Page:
While a heartfelt thanks and admiration is in order for those who perform surgeries on children with birth defects and/or injuries in underserved countries, La Jolla surgeon Amanda Gosman has found a way to take treatment a few steps further.
Gosman has worked with UC San Diego and Rady Children’s Hospital for the better part of 10 years. She has been UCSD’s director of craniofacial and pediatric plastic surgery since 2006, and joined Rady Children’s Hospital as program director of the craniofacial and pediatric plastic surgery fellowship in 2013, among other appointments.
Putting her expertise to good use, Gosman founded a 501(c)3 called ConnectMed International in 2010, which uses “tele-medicine” to provide much-needed follow-up and pre-operative assessments to those in other countries who undergo surgery to repair cleft palates, burns or other injuries, as well as provide ongoing educational partnerships with their healthcare providers.
“Here in San Diego, when we treat someone with a cleft palate, we provide them with ongoing care using a whole team approach, including orthodontists, speech therapists, audiologists, psychologists and follow-up examinations. We have a team of 10 people who focus on these different areas,” she said. “What we’re trying to do is replicate that experience in other parts of the world.”
Although carried out with good intentions, Gosman said the lack of follow-up after performing surgery on those with birth defects or injuries can cause complications later on. “When surgeons go international, they might fix a cleft palate, but don’t always see how these kids do in the long run. For example, speech therapy is critical for those with repaired cleft palates, and while these countries might have trained surgeons, they might not have trained speech therapists,” she said.
Enter ConnectMed International. Using tele-medicine in the form of live video conferencing or exchange of video files, physicians with expertise in needed fields from the United States can connect with medical teams in countries where those resources are limited or not available. She said she and her team have studied whether there is a difference in outcome with speech therapy care via tele-medicine or in person, and haven’t found any.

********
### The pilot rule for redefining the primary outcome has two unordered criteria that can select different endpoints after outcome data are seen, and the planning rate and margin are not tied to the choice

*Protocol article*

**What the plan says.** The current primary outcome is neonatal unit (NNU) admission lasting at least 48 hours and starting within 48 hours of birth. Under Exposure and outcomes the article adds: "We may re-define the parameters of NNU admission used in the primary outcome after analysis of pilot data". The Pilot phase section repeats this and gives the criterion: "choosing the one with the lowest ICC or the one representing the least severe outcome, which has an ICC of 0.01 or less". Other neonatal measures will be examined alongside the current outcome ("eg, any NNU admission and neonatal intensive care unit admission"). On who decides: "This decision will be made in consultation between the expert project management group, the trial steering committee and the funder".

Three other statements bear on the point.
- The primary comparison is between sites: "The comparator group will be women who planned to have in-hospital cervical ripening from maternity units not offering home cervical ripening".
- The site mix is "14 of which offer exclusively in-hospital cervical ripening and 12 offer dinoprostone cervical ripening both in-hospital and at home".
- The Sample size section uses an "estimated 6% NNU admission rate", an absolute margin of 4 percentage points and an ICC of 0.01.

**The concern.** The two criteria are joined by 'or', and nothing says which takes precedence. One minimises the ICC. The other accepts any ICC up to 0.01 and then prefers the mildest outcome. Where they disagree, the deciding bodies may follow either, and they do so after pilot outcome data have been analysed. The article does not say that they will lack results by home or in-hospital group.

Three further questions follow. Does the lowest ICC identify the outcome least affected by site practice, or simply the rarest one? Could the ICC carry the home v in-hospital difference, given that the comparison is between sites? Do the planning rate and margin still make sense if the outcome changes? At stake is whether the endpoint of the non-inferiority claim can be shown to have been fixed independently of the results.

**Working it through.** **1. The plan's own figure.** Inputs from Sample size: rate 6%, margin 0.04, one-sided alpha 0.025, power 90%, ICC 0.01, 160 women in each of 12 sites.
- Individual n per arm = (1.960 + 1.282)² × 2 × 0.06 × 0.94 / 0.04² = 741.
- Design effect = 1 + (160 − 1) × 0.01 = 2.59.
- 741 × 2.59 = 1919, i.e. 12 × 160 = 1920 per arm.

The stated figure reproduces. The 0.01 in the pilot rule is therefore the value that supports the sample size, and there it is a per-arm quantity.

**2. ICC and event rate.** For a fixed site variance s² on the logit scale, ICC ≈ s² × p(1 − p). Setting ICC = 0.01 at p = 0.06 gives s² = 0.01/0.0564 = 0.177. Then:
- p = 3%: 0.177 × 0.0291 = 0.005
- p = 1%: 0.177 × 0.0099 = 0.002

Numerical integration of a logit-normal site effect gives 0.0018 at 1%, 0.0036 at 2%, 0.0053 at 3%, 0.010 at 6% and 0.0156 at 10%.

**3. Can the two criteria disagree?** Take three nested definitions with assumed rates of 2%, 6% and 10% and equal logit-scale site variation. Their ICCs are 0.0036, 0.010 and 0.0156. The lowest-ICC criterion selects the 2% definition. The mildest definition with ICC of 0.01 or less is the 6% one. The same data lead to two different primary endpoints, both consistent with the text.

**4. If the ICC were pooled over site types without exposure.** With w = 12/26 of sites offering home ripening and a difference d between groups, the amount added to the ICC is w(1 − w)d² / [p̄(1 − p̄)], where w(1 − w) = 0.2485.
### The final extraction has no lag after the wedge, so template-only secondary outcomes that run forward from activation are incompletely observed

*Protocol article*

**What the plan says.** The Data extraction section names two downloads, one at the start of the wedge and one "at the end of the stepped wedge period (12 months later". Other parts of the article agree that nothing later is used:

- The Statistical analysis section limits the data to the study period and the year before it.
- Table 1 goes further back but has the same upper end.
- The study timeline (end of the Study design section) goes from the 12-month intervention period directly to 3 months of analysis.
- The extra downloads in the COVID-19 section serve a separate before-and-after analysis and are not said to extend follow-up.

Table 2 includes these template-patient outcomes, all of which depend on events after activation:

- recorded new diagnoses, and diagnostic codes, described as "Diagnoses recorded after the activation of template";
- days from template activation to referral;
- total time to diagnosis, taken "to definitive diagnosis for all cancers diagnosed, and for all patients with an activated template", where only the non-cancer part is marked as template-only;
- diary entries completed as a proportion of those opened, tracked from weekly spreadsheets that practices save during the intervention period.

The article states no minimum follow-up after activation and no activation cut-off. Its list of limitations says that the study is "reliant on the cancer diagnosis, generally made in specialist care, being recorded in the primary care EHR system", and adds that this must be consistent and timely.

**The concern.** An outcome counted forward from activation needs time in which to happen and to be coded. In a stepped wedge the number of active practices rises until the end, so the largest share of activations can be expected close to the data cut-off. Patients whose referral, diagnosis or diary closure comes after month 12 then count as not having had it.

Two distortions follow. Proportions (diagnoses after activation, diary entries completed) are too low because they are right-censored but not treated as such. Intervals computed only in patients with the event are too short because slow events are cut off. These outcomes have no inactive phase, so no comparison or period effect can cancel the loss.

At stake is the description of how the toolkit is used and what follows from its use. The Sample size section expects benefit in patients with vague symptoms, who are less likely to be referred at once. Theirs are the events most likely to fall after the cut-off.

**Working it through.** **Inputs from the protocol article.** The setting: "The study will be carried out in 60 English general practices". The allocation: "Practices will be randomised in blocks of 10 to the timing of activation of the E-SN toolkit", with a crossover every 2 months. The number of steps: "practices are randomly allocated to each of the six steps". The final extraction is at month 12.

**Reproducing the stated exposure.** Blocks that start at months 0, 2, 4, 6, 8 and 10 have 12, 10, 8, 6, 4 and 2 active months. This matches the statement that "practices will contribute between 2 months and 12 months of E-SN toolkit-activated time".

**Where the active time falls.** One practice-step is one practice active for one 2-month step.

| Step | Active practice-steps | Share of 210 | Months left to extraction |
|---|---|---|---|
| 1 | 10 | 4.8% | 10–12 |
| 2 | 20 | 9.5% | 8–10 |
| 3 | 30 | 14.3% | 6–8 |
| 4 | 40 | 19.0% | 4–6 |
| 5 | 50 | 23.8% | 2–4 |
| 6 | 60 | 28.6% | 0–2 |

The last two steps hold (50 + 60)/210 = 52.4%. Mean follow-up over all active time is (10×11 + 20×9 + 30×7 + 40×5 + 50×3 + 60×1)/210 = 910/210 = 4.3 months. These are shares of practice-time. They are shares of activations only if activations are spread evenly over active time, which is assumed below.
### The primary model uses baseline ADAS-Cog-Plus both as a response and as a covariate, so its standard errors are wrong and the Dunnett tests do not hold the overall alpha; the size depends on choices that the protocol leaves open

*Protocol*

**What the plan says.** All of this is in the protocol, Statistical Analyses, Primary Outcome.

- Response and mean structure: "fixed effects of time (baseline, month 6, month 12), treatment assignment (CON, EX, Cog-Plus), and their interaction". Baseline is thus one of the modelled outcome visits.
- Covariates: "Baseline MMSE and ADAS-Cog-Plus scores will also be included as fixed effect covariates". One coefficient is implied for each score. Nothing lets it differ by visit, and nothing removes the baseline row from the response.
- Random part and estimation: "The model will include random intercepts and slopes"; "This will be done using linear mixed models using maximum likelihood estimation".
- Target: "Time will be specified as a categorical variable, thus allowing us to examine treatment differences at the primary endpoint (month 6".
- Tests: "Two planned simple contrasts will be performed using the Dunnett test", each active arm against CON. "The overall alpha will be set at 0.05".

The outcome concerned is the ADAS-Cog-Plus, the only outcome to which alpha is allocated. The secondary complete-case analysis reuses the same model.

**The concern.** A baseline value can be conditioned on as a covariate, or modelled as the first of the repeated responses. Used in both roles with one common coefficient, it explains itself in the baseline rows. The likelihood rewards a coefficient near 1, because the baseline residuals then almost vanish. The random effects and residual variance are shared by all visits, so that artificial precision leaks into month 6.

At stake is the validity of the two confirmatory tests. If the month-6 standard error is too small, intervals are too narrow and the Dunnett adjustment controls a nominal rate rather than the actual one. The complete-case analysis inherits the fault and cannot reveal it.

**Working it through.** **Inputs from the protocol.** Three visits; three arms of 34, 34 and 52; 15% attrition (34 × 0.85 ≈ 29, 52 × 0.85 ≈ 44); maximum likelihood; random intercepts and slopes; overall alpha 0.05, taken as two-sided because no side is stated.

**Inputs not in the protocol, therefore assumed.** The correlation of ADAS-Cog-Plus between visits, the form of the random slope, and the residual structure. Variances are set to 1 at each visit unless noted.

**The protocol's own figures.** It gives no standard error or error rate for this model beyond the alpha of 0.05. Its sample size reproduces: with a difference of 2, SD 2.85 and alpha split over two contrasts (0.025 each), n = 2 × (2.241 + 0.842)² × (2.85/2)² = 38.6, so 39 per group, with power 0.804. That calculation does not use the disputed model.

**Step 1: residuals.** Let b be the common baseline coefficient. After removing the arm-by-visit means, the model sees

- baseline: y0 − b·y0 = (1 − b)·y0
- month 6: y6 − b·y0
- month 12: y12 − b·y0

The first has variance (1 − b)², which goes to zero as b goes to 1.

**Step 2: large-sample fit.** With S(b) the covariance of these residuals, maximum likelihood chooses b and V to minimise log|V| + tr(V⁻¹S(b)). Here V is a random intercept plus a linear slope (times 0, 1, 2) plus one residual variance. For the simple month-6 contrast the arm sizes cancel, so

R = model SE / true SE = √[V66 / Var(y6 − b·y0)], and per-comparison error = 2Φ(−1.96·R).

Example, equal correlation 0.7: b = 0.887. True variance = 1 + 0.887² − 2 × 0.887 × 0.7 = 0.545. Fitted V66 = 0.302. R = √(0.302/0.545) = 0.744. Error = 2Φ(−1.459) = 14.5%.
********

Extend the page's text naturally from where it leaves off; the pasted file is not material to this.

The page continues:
As an added bonus, Gosman said this type of international outreach is a “great opportunity” for UCSD students. “Medical students in training can learn about using technology and treating international patients, which also helps get them interested in humanitarian work,” she said. “We have had students come together for tele-conferences to talk to a group of patients or watch a surgery live.”
Gosman herself has had a longtime interest in international work, starting when she was in high school. Born in Louisiana but raised in Ohio, Gosman started her international exploration with a trip to Guatemala and the Amazon to assist on a mobile surgical truck. “That was my first exposure to tele-medicine. We were able to screen patients in advance and follow up, even though it was just through radio at that time,” she said. “I learned about medical disparities throughout the world.”
For years, Gosman traveled the world, performing surgeries on those in need, but the lack of follow-up always bothered her. Her first-hand experience prompted the formation of ConnectMed International. Now, she is looking to the future of ConnectMed and how to improve services even further.
“We’re working on developing a tool to measure outcomes and changes in quality of life following a procedure. But they need to be developed with appropriate language for difference cultures, so we’re developing one in English and in Spanish so patients can report quality of life changes, which is one of the most important components and a lot of our justification for doing surgery,” she said. “We get to use technology to overcome a lot of international barriers and strengthened a lot of medical systems.”
While previous missions took her to India or countries in Africa, Gosman is staying a little closer to home since the birth of her daughter, Xara, now 4. “From a logistics standpoint, after I had her, it was harder to be farther away for longer periods of time … so I’ve focused on more local partners or working down in Mexico,” she said. Such partnerships have included surgeons in Baja and Tijuana, Mexico and tele-conferencing with medical facilities in those areas.
“San Diego has such incredible opportunities for collaboration in our backyard and across the border,” she said.